Objective 1. Develop semiochemicals of significant landscape pests and natural enemies for monitoring and management. The aggregation pheromone of the brown marmorated stinkbug is an essential tool for managing this important invasive agricultural and nuisance pest. The pheromone identified earlier consists of two principal components, both of which are important for the attractiveness, however the existing synthetic method only provided satisfactory yields for the major component. To allow an efficient scale-up of pheromone production, ARS scientists in Beltsville, Maryland, developed a new synthetic procedure that provides both components in appreciable yields for bioassays. It was determined that methyl benzoate isolated from apple juice, and naturally-occurring in many other plants, possessed toxicity against various stages of a variety of insect pests, including the invasive brown marmorated stinkbug (BMSB) and spotted wing drosophila (SWD). It was found that methyl benzoate was at least 5 to 20 times more toxic than a conventional pyrethroid (ß-cyfluthrin), sulfur & pyrethrin mixture, and some commercial organic products available on the market against BMSB eggs and SWD larvae and adults. ARS obtained a U.S. Patent (US 9629362 B1) covering this technology. In addition, an attractant blend was developed for spotted wing drosophila (Patent applied for), and a pheromone was identified for the peanut burrower bug. Objective 2. Develop microbial and arthropod natural enemies as biocontrol agents of native and exotic pests of landscape plants. Chromobacterium were cultured from diverse aquatic habitats and screened for insecticidal properties. Genomes of two new insecticidal Chromobacterium isolates displaying toxicity to seedcorn maggot, a significant seedling pest of corn and other crops, were sequenced and fully assembled. Alignment of these genome sequences with those of other species of Chromobacterium revealed that these new strains represent previously unknown species. Two patent applications were filed for the use of two other species of Chromobacterium, identified in prior years, for insect control. Particles of a brown marmorated stinkbug iflavirus were extracted from adult stinkbugs from a laboratory colony of the pest. Reverse transcriptase-polymerase chain reaction experiments confirmed the presence of the iflavirus in the particle preparation. Electron microscopy of the particle preparation revealed the presence of icosahedral virus-like particles occurring in two distinct sizes, 30 nm and 40 nm in diameter. Next-generation sequencing of gypsy moth baculovirus field isolate 3029 revealed the presence of a Bacillus sp. bacterium in the field isolate. This bacterium was not present in clones of 3029 derived from tissue culture, but was present in some of the other field isolates of gypsy moth baculovirus. Cultures of this Bacillus sp. exhibited no pathogenicity against gypsy moth larvae in bioassays. Restriction endonuclease digest analysis of 3029 clones revealed genetic polymorphisms among the different clones, but bioassays of the 3029 clones did not reveal consistent differences in pathogenicity against gypsy moth larvae. Baculovirus bioassays were carried out against larvae of Asian gypsy moth colonies reared in quarantine. Differences were observed in the susceptibilities of larvae from different colonies to different gypsy moth baculovirus isolates. Objective 3. Employ new technologies to characterize genomes and transcriptomes, characterize gene expression patterns, and develop RNAi-based molecular biopesticides for control of insect pests of landscape plants, especially brown marmorated stink bug and gypsy moths. ARS scientists in Beltsville, Maryland, made progress in implementing RNA interference (RNAi) for control of brown marmorated stink bug (BMSB), a devastating exotic and invasive landscape pest. RNAi deactivates or silences specific genes to disable a target organism. Using a newly developed oral delivery method, scientists tested RNAi-mediated silencing of specific genes critical to BMSB survival. Significant depletion in levels of transcripts was observed upon feeding gene-specific dsRNA to BMSB nymphs. Specifically of interest were genes in biosynthetic pathways that may be controlled by other precursors in the pathway; silencing of these genes affected BMSB nymphal-adult development ultimately leading to mortality. Thus, gene-specific dsRNAs inducing RNAi can be deployed in the environment as orally delivered molecular biopesticides against BMSB and other invasive insect pests ARS scientists in Beltsville, Maryland, generated a preliminary draft nuclear genome assembly of the European strain of gypsy moth (EGM) (Lymantria dispar), which was compared with an unpublished assembly of an Asian strain of gypsy moth (AGM). RNA-Seq information for the AGM strain was produced and used by ARS scientists in Beltsville, Maryland, to improve gene structure predictions associated with the AGM genome, which in turn will be used to inform gene predictions of the EGM variant. This ongoing work is being performed in collaboration with scientists in various Canadian institutes, including Natural Resources Canada, Université Laval and McGill University. ARS scientists in Beltsville, Maryland, continued an international i5K working group effort to assemble and annotate the 1.2 Gb brown marmorated stink bug (BMSB) genome sequence, with eleven worldwide university and government research institutions participating. This group has already discovered that, consistent with its generalist dietary habits, BMSB contains the largest number of gustatory receptors that has been observed among sequenced arthropods to date. Aside from managing the overall project, ARS scientists in Beltsville, Maryland, annotated genes from BMSB’s carboxylesterase and cytochrome P450 gene families. In conjunction with previous results associated with the glutathione S-transferase family, these findings were used to facilitate an interspecific comparison of xenobiotic detoxification genes in the BMSB with the closely related hemipteran insect pest, the harlequin bug.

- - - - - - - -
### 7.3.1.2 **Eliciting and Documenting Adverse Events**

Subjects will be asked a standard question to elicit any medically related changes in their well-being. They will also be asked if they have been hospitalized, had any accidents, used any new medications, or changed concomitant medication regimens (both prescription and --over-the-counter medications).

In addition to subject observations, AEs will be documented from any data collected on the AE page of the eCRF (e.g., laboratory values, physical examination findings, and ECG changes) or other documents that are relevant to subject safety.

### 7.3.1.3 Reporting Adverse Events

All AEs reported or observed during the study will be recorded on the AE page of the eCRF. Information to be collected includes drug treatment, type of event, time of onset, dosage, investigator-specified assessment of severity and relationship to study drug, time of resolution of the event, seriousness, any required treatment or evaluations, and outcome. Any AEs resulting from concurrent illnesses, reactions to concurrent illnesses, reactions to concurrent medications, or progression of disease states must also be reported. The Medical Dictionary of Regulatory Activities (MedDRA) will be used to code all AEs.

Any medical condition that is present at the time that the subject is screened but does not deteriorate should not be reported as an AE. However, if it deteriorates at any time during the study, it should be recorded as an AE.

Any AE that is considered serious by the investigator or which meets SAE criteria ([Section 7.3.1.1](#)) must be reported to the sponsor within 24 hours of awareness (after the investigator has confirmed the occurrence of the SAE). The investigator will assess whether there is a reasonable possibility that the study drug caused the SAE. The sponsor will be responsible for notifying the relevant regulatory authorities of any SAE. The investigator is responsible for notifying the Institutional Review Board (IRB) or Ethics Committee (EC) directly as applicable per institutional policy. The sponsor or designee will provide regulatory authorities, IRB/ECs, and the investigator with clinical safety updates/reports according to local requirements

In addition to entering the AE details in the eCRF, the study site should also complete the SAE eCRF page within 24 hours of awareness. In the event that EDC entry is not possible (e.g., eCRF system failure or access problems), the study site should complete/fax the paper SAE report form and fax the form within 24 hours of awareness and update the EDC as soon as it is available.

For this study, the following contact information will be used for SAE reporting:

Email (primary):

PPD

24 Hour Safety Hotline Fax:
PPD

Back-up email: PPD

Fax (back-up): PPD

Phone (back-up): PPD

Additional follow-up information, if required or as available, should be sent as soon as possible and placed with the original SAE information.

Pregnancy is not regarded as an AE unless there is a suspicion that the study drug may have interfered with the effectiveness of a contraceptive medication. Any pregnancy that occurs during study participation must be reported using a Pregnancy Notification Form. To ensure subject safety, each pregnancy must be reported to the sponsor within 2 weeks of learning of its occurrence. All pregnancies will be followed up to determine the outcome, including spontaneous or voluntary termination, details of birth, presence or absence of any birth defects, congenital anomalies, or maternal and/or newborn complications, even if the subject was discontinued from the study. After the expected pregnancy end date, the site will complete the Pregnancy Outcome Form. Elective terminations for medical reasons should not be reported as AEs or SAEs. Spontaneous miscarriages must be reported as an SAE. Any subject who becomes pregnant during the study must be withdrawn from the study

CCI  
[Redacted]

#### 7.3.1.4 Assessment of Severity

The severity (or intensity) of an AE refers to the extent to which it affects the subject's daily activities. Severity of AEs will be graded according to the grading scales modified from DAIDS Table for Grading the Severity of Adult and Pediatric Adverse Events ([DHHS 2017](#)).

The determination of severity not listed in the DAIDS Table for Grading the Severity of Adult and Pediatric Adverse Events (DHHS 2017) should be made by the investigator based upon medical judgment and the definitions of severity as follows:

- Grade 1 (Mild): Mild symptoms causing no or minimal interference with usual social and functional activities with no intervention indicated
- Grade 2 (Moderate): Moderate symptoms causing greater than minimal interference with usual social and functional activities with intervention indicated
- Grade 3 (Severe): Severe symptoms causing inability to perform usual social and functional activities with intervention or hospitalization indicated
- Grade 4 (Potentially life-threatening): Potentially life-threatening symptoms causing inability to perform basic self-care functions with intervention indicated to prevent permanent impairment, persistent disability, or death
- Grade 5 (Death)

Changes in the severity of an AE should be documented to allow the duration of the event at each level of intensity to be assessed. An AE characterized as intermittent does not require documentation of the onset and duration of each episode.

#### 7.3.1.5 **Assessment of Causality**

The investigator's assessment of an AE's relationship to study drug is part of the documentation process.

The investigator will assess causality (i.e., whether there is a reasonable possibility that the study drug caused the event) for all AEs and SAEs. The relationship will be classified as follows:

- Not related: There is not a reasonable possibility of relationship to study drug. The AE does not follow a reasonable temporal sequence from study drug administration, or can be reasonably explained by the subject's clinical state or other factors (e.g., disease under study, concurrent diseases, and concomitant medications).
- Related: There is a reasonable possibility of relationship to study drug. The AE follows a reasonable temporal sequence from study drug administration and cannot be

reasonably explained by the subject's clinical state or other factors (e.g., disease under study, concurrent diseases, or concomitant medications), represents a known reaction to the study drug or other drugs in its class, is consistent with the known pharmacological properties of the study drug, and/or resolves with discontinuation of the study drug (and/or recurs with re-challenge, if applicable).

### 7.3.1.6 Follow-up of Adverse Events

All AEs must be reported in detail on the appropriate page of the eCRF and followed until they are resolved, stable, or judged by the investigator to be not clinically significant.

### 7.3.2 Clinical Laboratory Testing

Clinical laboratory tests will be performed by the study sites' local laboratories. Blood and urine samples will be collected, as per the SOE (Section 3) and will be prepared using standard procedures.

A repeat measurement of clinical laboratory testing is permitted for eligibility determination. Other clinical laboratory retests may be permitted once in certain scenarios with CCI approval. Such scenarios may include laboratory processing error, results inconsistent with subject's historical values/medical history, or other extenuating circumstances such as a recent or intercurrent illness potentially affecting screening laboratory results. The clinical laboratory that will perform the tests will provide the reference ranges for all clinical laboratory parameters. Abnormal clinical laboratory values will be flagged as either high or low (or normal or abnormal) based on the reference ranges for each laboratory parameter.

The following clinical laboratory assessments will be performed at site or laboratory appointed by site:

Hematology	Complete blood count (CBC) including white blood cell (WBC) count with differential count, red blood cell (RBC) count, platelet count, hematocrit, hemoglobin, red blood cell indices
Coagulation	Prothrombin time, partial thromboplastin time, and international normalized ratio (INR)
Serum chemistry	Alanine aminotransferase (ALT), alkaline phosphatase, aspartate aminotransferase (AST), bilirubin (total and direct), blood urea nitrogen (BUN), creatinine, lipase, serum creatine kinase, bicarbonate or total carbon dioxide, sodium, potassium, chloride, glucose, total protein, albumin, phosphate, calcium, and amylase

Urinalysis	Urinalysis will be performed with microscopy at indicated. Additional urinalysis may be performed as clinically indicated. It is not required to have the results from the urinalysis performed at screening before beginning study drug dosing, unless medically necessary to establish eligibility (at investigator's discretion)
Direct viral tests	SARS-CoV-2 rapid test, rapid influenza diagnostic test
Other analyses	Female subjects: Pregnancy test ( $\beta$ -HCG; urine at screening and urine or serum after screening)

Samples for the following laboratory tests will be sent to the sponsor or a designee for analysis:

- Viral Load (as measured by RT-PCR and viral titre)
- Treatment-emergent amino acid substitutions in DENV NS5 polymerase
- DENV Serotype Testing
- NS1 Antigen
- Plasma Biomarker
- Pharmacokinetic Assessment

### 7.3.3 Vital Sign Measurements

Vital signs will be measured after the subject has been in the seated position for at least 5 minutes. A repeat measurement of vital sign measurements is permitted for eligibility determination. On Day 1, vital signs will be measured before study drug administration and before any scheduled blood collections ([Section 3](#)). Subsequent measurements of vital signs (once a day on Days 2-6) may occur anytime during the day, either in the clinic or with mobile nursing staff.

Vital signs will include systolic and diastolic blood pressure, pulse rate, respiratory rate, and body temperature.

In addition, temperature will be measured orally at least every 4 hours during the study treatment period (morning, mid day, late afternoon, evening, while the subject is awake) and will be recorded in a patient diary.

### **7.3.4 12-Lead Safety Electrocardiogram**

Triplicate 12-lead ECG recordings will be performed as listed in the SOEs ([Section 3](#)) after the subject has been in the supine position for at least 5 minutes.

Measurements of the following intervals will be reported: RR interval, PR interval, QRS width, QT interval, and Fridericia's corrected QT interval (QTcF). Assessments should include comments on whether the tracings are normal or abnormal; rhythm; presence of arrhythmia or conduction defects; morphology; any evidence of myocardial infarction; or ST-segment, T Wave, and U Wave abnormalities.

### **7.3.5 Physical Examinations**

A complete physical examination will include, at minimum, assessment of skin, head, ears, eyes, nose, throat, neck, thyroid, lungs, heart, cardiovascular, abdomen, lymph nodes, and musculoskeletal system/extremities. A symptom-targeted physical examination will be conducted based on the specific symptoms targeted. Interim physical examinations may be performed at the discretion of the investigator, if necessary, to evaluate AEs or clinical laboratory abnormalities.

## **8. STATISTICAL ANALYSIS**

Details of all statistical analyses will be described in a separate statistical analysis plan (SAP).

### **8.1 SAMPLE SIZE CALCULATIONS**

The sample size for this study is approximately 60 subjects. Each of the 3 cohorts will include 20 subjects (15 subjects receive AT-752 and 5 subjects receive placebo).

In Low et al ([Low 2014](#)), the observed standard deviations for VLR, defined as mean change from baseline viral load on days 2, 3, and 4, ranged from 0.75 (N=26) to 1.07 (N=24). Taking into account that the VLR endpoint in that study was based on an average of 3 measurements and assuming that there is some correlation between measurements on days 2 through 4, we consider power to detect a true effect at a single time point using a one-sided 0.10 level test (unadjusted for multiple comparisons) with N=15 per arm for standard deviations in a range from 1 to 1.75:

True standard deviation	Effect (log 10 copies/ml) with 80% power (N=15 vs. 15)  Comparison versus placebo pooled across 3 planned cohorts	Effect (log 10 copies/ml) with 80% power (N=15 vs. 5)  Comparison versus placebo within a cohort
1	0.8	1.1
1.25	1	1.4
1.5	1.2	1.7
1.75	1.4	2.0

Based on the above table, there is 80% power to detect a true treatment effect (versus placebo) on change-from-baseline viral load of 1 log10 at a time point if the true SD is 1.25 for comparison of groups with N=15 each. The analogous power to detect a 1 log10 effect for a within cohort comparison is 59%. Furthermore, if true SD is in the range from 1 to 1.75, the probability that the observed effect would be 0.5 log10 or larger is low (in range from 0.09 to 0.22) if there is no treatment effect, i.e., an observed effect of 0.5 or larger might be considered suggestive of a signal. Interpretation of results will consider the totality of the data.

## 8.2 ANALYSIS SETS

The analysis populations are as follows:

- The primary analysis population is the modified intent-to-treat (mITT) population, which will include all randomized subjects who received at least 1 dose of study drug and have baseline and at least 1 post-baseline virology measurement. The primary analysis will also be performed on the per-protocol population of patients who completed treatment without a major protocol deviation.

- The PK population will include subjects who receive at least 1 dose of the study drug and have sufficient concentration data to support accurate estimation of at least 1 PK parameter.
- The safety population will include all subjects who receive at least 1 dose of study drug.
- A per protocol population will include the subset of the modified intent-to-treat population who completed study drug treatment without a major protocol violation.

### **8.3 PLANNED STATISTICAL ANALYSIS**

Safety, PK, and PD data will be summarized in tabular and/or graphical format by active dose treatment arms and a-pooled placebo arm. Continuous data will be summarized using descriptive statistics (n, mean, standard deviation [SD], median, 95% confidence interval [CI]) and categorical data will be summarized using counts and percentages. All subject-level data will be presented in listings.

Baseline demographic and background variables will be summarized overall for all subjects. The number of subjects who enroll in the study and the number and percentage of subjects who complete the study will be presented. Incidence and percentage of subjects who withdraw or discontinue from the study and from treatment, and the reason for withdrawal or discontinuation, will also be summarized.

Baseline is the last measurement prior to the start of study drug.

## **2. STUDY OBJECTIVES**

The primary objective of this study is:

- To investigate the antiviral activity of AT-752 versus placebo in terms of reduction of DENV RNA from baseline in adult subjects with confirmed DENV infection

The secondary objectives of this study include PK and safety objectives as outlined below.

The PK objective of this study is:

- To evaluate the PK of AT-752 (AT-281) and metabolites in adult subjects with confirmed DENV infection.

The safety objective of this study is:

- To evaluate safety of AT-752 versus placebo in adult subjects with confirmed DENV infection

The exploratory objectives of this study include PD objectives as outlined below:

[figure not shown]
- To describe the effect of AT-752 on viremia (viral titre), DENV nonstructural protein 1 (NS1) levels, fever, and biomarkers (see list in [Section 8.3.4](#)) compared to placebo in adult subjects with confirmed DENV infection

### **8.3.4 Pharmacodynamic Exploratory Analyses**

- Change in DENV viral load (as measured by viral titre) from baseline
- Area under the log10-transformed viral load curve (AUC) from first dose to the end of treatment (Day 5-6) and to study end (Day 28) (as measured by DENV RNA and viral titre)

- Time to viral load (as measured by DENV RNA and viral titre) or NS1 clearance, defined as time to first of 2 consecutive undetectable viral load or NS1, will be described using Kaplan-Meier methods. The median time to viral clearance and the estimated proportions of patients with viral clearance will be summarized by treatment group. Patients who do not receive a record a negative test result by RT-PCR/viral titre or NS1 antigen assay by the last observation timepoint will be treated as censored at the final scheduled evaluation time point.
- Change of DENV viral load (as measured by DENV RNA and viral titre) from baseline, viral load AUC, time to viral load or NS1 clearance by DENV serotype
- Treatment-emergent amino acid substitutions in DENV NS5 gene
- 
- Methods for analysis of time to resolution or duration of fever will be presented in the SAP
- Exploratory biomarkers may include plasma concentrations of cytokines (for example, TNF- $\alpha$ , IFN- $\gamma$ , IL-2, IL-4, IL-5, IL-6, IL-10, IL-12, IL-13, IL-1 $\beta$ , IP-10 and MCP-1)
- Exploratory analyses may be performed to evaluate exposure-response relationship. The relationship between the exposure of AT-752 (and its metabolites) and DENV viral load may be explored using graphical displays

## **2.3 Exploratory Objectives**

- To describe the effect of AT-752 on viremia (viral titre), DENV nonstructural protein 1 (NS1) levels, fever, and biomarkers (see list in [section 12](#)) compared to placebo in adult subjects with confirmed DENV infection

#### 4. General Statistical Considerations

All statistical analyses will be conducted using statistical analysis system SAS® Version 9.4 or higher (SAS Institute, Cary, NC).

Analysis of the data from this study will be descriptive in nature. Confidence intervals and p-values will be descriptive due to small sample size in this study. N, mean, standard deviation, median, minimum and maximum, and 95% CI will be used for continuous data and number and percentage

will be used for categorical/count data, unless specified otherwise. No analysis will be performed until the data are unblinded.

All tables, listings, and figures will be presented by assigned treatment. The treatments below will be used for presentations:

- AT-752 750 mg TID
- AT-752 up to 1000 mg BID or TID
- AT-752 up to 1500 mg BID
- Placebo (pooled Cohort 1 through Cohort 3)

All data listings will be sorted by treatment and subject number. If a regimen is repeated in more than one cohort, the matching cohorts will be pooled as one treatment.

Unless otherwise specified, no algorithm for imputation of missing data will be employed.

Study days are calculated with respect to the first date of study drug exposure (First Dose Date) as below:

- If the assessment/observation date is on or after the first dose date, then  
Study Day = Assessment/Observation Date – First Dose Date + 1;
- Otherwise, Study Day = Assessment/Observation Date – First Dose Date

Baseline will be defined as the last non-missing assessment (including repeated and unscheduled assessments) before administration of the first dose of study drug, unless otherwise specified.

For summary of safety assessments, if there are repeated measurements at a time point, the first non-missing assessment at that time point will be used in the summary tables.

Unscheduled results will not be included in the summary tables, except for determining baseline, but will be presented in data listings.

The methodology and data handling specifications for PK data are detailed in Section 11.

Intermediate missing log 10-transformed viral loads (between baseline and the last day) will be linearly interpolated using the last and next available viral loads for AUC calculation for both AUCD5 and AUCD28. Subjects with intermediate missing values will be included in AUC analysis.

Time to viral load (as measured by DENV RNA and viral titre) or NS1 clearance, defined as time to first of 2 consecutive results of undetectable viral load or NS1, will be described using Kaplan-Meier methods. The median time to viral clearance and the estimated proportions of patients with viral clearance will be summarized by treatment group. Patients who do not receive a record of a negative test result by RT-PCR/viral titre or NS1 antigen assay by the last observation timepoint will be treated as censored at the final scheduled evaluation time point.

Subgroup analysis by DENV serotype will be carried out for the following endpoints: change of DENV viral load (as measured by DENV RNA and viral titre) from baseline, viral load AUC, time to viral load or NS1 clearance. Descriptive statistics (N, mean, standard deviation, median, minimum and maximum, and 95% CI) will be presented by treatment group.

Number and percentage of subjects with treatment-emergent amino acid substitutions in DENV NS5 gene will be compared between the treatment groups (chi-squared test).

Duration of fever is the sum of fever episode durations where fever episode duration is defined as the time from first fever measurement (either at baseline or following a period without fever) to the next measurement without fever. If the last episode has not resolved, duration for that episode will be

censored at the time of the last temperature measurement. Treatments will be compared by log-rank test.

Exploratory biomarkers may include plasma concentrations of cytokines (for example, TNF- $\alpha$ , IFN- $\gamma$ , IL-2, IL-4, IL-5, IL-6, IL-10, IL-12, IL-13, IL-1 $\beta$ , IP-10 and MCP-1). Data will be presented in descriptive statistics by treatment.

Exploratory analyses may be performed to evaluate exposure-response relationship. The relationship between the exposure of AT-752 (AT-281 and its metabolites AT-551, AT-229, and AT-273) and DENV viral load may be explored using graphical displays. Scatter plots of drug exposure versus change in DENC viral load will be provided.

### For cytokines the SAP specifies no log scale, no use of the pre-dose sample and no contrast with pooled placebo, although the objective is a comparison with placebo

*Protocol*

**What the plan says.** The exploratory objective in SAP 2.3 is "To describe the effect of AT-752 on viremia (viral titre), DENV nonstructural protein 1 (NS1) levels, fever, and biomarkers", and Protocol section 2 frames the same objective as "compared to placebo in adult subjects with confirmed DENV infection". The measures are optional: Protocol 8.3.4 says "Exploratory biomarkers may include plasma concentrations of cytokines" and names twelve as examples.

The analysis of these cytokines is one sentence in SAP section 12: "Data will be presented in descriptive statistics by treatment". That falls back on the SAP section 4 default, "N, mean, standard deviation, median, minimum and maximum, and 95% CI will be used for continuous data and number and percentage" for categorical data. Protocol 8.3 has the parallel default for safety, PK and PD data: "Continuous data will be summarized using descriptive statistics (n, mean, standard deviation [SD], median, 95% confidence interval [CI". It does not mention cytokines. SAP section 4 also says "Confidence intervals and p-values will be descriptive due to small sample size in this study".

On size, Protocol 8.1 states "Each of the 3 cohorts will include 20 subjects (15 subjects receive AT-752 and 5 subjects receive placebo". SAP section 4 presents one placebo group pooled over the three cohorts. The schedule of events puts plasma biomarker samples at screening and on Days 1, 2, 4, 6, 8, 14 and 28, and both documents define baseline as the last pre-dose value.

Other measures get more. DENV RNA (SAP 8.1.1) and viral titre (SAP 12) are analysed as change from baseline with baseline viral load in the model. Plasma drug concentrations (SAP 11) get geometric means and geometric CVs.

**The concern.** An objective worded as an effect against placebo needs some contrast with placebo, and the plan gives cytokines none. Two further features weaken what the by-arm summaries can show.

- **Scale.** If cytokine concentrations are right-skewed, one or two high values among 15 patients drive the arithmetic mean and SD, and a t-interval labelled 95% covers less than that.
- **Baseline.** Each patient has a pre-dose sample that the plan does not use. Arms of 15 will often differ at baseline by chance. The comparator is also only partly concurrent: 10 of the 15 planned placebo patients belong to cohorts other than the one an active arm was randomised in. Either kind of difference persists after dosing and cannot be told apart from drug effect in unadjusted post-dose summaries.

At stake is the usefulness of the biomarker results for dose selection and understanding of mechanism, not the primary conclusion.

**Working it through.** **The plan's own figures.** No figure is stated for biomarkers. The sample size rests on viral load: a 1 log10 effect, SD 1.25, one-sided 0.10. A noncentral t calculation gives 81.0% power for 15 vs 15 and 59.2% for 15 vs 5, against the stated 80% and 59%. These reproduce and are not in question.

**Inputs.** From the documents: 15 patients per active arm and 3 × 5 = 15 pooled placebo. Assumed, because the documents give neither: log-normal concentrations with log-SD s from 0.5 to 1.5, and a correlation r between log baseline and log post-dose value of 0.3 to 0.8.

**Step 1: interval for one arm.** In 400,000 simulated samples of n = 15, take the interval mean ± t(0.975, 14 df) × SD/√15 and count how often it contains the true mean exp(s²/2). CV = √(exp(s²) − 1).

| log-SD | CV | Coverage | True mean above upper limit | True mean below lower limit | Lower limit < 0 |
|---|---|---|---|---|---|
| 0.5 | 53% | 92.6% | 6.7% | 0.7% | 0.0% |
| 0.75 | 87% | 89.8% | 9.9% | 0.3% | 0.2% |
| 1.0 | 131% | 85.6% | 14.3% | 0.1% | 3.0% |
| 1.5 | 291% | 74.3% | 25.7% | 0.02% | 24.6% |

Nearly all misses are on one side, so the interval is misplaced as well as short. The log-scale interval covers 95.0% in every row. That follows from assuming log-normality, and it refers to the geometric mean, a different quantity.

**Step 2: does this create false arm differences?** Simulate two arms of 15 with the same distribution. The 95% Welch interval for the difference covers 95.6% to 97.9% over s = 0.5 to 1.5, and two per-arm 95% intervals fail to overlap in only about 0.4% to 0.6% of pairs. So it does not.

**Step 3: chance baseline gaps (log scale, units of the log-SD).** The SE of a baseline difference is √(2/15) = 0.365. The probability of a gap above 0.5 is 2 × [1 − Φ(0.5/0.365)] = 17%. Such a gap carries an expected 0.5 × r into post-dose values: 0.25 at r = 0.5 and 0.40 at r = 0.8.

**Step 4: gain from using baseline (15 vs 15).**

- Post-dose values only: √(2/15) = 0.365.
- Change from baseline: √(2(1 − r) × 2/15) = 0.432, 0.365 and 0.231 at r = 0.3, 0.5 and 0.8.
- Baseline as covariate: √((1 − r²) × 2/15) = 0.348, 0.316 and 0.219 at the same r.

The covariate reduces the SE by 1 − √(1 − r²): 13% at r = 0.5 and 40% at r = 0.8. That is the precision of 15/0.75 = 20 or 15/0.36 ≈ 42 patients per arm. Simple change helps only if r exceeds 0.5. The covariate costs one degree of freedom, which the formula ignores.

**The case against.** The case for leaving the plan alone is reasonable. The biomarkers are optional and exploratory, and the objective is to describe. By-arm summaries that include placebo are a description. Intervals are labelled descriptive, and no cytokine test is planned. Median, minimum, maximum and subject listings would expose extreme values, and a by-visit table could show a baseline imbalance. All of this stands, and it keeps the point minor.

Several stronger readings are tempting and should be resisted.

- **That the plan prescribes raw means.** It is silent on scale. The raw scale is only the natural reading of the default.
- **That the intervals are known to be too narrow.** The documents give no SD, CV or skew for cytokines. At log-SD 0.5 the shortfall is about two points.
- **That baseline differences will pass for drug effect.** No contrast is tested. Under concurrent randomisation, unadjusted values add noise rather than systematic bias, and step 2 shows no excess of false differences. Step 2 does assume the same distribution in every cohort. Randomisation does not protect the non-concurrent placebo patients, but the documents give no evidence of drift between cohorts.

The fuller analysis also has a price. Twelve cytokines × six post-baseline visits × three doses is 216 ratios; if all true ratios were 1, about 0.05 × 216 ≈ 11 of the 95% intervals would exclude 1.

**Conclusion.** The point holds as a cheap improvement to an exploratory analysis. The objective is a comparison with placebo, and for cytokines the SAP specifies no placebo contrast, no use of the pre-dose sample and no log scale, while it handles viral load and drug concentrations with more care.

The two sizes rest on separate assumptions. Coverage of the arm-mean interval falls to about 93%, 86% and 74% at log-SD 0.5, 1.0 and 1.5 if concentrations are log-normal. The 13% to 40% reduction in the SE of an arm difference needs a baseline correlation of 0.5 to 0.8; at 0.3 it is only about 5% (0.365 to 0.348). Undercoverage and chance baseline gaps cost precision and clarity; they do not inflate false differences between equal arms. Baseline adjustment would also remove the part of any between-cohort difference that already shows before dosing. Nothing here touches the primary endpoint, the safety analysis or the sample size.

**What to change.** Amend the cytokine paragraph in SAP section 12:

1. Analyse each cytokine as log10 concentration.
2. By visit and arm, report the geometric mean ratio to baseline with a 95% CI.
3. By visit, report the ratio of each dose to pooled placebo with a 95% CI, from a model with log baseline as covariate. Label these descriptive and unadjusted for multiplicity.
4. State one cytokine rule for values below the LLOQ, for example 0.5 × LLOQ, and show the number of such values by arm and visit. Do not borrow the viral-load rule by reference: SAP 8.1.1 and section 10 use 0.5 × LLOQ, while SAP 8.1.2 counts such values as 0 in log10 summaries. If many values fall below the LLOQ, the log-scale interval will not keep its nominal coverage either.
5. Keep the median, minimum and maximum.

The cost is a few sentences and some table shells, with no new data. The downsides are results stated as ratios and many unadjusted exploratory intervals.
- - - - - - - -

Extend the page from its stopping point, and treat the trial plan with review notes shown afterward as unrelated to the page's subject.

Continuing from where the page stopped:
1. New delivery system for giving molecular biopesticides to brown marmorated stink bug (BMSB) and other hemipteran insect(s) through feeding. The brown marmorated stinkbug (BMSB) is an invasive insect native to Asia that has emerged as a very prominent insect pest in the United States. BMSB feeds on many plants and poses a considerable threat to specialty crops (apples, stone and pome fruits, grapes, ornamental plants, vegetables, seed crops) as well staple crops (soybean and corn), and is an aggravating indoor nuisance pest. New molecular genetic materials designed to deactivate or silence specific genes critical to BMSB survival were designed; however, methods for delivering these to BMSB by feeding were needed to use them for insect biocontrol. ARS scientists in Beltsville, Maryland, developed a method for delivering molecular biopesticides derived from these genetic materials to BMSB and other hemipteran or sap-feeding insects through feeding. This method allowed for dispersal of insect-controlling genetic materials to insect pests without need to create genetically modified insects. This method could enable widespread deployment of BMSB molecular genetic biopesticide technologies to control this now ubiquitous invasive pest.
2. Methyl benzoate is toxic to invasive insect pests. ARS scientists in Beltsville, Maryland, discovered that a chemical methyl benzoate, isolated from apple juice and naturally-occurring in many other plants, was toxic to various stages of a variety of insect pests, including the invasive brown marmorated stinkbug (BMSB) and spotted wing drosophila (SWD). Against BMSB eggs and SWD larvae and adults, methyl benzoate was found to be 5 to 20 times more commercial organic products available on the market. Because methyl benzoate is considered environmentally friendly, it has great potential to be used as a safer alternative to synthetic pesticides for sustainable agriculture, reducing threats to human health and the environment caused by over-application of conventional synthetic pesticides.